For those of you too young to remember Kurtis Blow, here's a quick summary: godfather of rap.
Kurtis "Blow" Walker, best known for late- '70s and '80s hits The Breaks, Basketball and If I Ruled the World (which Nas sampled a decade later), was one of hip-hop's pioneers. He was the first rapper signed to a major label, the first with a certified gold single, the first to tour internationally and the first to score an endorsement deal. Blow set the stage for acts like Run-DMC and Grandmaster Flash and, while the music he describes as "progressive, funky disco" may seem unsophisticated by today's standards, his career paved the way for today's rap superstars.
"I can recall being in the projects, and the older guys playing the music. Their biggest artist that they loved was Kurtis Blow at the time," rapper Flo Rida told tbt* this week. "They used to be mimicking his rhymes, playing inside the wash house — the Laundromat — banging on the laundry machines, singing his records."
All these decades later, Blow, who turns 50 on Aug. 9, is still making records — but with a higher calling. A born-again Christian and licensed nondenominational pastor, Minister Kurtis, as he's now called, oversees hip-hop-themed churches in Los Angeles, Philadelphia and his native Harlem. He also fronts the holy hip-hop group Kurtis Blow and the Trinity. They criss-cross the country in a 12-passenger van, performing and speaking at churches. Sunday they'll be at Tampa's Crossover Church.
Earlier this week, Blow spoke with tbt* by phone from a tour stop in Selma, Ala.
What's the difference between touring now and 25 years ago?
The numbers are different. I used to have between 10,000 and 20,000 back 25 years ago. Now the numbers are smaller. Anywhere between 100 and 1,000 now. ... But I'll tell you, there's more meaning in what I'm doing right now.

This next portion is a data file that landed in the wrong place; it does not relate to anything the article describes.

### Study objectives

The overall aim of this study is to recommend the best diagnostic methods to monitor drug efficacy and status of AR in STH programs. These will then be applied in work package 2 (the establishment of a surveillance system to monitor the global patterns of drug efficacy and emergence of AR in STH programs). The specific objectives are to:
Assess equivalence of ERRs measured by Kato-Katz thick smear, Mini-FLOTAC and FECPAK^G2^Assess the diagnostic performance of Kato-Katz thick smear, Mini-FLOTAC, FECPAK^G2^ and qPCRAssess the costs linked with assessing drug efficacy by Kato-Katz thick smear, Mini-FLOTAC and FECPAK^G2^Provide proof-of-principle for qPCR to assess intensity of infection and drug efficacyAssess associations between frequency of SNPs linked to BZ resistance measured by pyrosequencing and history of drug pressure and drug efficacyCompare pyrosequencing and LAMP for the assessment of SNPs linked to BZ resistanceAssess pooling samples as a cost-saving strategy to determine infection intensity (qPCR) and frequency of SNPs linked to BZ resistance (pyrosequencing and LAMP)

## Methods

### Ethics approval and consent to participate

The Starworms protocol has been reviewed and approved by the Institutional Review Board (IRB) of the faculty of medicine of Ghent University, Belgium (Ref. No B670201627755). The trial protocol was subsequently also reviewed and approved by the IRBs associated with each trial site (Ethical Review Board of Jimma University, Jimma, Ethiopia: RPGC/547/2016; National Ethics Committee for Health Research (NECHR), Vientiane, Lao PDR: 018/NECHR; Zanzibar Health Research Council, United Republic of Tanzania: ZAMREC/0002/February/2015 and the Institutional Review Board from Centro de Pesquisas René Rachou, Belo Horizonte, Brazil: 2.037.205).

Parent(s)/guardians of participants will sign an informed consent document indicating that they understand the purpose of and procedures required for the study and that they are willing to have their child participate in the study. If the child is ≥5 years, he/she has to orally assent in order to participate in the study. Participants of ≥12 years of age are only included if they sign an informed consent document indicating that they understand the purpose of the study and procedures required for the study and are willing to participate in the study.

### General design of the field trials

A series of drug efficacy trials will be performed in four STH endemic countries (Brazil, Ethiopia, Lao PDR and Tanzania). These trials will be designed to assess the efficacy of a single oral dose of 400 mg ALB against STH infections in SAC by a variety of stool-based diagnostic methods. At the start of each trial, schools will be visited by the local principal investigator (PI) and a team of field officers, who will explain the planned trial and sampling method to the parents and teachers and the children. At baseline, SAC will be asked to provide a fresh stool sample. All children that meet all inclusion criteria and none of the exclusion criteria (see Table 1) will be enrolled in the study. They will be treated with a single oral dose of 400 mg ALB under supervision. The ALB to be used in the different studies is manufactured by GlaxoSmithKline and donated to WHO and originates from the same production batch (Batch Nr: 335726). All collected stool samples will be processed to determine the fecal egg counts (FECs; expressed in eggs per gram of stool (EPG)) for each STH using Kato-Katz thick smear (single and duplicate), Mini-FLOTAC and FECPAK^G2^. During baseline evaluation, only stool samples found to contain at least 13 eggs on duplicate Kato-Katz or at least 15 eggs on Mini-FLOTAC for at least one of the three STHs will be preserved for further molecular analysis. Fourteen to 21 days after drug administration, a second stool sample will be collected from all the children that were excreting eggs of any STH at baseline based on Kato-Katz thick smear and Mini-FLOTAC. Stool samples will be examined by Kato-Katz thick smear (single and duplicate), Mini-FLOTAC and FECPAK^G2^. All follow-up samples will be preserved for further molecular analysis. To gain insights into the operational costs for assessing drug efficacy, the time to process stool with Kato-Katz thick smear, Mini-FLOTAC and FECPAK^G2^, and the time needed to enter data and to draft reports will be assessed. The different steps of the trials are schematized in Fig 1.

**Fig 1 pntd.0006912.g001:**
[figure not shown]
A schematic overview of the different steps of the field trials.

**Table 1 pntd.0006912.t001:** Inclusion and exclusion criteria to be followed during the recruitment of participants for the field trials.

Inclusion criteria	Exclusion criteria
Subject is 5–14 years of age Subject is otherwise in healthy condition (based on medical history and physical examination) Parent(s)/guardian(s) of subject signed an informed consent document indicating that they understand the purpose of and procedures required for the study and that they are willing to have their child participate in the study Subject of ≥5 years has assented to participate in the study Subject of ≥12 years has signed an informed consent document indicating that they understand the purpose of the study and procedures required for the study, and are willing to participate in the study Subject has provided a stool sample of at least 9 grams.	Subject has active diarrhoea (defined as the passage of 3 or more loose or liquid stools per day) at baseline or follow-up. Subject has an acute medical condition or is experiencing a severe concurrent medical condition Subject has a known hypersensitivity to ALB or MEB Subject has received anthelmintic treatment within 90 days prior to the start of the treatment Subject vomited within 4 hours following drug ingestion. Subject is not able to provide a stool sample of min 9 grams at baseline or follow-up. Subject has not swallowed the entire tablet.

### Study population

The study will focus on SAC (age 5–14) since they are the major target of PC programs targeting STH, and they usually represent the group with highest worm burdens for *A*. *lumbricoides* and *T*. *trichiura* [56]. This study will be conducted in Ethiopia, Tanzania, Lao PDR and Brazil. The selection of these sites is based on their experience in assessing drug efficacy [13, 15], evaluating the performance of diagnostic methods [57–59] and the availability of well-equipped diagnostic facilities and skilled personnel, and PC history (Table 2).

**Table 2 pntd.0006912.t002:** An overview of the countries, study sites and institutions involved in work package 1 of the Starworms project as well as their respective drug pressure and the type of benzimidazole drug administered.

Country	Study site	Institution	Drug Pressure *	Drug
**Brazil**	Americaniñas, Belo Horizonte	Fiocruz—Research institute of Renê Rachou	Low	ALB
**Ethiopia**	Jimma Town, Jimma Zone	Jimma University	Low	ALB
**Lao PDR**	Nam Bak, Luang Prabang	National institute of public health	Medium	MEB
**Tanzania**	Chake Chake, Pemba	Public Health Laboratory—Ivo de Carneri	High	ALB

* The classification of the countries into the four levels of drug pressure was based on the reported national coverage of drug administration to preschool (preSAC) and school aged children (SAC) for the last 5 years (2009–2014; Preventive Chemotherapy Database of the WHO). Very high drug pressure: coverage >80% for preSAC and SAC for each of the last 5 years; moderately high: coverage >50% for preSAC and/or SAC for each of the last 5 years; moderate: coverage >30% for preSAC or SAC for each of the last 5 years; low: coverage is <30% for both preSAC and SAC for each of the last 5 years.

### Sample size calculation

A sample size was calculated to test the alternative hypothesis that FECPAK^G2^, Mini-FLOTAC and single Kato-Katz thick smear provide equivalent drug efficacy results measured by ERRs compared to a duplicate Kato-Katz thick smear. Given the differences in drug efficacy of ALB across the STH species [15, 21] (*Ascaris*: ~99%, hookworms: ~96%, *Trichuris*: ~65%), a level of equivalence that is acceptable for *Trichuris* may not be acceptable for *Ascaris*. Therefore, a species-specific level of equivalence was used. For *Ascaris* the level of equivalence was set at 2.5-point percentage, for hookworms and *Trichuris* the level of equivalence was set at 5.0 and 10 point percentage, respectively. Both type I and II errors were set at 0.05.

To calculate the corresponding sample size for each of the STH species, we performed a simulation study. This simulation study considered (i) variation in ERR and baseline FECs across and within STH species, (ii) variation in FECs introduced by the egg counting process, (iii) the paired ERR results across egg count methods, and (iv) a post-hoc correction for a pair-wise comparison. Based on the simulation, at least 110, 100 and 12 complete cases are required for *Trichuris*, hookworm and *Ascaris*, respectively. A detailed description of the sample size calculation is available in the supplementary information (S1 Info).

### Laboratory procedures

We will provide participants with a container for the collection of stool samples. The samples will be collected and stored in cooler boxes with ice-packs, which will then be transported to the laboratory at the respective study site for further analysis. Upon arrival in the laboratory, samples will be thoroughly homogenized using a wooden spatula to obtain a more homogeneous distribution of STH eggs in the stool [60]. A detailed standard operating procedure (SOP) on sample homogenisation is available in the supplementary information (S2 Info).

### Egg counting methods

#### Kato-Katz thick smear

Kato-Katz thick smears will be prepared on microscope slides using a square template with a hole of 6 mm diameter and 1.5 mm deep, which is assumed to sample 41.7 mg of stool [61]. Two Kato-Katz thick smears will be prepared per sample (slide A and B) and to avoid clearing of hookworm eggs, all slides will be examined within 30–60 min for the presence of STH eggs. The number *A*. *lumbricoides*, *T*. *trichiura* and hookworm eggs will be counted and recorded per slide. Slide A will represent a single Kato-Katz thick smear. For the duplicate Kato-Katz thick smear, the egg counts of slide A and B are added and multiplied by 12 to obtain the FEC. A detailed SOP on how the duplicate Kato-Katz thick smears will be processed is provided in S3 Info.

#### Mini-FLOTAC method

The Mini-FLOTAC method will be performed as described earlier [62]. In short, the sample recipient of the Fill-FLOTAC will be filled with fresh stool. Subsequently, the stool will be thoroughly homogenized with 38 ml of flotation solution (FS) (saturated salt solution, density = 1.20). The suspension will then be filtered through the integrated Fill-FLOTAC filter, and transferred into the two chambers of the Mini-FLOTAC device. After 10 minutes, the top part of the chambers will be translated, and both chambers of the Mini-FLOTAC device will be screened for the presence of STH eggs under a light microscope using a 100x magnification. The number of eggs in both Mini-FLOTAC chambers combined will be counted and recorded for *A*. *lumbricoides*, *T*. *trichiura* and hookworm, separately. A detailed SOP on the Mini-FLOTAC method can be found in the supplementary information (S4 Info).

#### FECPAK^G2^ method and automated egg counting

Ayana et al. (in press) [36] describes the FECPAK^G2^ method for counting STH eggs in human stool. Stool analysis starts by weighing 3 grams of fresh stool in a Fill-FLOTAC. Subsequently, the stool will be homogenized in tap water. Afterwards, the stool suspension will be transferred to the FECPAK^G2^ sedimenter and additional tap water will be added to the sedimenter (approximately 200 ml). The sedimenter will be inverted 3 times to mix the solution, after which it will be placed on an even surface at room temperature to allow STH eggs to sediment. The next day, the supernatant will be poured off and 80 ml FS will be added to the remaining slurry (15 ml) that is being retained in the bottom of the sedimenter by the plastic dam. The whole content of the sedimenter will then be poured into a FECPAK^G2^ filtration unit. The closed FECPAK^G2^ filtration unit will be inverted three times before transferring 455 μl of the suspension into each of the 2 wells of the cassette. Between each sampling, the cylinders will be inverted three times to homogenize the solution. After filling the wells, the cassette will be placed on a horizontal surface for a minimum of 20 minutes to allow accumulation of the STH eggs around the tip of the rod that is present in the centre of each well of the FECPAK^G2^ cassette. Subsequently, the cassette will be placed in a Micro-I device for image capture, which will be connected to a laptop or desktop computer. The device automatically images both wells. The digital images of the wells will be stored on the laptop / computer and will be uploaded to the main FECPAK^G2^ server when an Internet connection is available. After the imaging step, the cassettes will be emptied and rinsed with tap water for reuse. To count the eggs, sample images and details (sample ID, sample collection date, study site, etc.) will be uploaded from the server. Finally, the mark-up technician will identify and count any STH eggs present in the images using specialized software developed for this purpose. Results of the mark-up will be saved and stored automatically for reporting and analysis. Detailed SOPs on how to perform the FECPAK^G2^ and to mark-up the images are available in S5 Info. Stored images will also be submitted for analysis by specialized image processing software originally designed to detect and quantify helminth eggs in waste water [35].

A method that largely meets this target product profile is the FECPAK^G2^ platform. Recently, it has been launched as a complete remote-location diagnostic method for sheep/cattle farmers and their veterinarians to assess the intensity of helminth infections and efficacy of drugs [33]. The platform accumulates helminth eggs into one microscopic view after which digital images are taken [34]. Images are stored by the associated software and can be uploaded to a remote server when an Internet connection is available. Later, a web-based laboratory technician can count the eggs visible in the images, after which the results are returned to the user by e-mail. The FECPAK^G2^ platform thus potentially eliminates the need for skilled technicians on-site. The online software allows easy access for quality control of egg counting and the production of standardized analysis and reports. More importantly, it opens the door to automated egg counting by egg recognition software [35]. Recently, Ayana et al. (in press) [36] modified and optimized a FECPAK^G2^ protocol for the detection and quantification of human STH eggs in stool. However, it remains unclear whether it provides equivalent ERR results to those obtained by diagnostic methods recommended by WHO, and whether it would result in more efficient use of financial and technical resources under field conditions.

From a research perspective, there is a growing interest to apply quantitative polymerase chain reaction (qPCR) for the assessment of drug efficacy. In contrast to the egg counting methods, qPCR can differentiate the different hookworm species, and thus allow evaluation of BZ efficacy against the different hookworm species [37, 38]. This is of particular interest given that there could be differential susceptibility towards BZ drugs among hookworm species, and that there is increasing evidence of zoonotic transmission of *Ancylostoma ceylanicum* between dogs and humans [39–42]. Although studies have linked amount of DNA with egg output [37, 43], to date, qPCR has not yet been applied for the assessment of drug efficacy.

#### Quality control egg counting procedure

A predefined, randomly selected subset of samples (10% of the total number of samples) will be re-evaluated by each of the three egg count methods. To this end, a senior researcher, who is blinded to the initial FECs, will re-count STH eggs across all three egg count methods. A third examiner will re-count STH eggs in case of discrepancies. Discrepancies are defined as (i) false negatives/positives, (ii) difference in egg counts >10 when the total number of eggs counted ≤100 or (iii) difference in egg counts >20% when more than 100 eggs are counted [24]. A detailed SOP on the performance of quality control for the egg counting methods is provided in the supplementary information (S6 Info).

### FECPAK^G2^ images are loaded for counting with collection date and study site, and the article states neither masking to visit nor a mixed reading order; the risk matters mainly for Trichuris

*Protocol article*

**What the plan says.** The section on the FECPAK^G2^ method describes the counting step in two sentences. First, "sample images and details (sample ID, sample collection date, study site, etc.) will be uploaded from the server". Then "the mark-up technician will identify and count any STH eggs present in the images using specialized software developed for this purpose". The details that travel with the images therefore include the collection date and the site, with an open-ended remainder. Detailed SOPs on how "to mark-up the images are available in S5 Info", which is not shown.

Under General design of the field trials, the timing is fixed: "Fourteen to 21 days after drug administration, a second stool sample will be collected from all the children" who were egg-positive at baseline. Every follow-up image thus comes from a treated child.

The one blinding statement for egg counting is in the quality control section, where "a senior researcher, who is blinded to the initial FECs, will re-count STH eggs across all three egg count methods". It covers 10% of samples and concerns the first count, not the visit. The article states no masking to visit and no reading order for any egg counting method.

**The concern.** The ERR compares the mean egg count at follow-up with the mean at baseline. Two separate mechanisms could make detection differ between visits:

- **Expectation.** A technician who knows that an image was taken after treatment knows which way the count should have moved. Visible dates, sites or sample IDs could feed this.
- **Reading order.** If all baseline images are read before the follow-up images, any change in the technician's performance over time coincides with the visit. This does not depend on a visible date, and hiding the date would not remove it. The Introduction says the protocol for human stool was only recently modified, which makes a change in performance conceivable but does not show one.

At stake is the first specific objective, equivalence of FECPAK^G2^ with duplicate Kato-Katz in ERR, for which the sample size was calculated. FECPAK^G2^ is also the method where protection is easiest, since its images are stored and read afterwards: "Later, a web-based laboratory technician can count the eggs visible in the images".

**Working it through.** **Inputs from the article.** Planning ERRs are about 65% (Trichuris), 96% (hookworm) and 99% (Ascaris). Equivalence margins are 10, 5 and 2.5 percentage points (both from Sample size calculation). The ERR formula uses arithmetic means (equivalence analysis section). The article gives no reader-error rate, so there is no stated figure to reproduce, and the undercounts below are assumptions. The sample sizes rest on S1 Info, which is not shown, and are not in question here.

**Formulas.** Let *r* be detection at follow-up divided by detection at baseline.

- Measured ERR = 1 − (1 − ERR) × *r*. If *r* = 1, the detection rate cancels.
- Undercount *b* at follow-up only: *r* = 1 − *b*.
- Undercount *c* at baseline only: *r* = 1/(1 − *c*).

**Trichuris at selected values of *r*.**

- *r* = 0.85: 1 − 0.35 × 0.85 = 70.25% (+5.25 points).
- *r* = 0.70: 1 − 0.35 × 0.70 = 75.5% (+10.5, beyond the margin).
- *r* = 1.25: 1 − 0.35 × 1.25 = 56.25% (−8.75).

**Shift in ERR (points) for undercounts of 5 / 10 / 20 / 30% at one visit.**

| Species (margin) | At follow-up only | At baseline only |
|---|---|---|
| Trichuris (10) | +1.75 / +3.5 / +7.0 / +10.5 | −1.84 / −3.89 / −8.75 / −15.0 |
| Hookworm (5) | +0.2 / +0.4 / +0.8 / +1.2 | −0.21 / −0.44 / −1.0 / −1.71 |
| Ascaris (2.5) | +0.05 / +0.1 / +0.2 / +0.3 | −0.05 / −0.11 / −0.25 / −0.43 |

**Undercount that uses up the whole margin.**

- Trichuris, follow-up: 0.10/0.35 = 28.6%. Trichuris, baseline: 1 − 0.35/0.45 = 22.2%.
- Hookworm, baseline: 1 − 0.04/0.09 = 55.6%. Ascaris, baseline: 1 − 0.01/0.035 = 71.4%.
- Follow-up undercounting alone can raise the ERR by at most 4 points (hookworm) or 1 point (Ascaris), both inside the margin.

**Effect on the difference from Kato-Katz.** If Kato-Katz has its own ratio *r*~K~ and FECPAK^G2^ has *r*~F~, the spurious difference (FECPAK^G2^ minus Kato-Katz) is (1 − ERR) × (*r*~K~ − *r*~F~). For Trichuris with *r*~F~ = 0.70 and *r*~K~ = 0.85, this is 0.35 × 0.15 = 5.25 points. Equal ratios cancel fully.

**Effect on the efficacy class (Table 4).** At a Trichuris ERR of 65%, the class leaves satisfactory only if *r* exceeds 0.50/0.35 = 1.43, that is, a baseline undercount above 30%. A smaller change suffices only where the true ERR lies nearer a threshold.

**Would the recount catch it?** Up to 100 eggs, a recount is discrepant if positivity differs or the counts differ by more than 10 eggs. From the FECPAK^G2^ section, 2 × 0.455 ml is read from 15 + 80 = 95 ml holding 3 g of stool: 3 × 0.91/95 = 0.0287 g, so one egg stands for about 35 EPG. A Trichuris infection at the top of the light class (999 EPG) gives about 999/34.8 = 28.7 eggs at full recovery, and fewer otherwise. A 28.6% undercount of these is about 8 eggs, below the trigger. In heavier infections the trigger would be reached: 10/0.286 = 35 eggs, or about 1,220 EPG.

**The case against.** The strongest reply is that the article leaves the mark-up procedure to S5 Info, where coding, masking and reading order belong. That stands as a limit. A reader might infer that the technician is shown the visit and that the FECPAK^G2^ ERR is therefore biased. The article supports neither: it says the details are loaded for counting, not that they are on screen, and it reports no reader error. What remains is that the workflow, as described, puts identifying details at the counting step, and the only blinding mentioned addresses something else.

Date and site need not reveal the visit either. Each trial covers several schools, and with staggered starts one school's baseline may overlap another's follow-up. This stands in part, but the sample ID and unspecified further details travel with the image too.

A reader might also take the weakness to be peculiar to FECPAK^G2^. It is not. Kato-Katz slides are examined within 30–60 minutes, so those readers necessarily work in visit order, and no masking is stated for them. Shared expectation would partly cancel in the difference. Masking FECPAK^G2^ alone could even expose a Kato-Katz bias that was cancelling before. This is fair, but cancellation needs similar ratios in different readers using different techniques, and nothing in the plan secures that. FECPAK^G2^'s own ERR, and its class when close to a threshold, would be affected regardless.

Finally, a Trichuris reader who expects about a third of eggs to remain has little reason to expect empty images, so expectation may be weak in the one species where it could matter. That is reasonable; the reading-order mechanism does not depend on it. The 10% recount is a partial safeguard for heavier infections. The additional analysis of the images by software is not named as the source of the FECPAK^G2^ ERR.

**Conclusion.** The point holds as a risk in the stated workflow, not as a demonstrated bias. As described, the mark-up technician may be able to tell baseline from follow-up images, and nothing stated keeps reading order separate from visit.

What do you think of the direction rap has taken?
I actually think that the lyrical flows are faster and wittier and more complicated. It's a challenge for an old-schooler to keep up.
But you shouldn't have to keep up. You're the originator. Do you feel pressure to keep up with these kids?
Not a pressure, no. It's like a project — a school project.
So who are your fans? Are they people who grew up with your music, or are they a new generation of fans?
Both. ... A lot of smart kids out there do their research, and they find out about me, and they come out to my shows. Like in Europe, it's mixed 50-50 young people and older people, over 40. But predominantly, you know — c'mon, it's an over-30 crowd.
You have a birthday coming up.
Yeah, the big 5-0!
How will you celebrate?
They're giving me a party in New York at one of the biggest clubs in New York. It's called the Shadow. The owner (is) giving me a big party. They're going to put it all on the radio and everything. Actually, it's going to be my last party.
Because I'm going to get ordained the next week. I'm just going to stop partying, going out to clubs and stuff like that.
You've had so many firsts. Why do you think you were the first? Do you think it was God who chose you as the first, or do you think it was hard work?
No, it was definitely God.
Because somebody had to be the first.
Somebody had to be the first, and I was blessed. That's a beautiful thing.
Have you figured out why God wanted it to be you?
No. When I meet him, I'm going to ask him, though. (laughs)
Sources: Billboard.com, MTV.com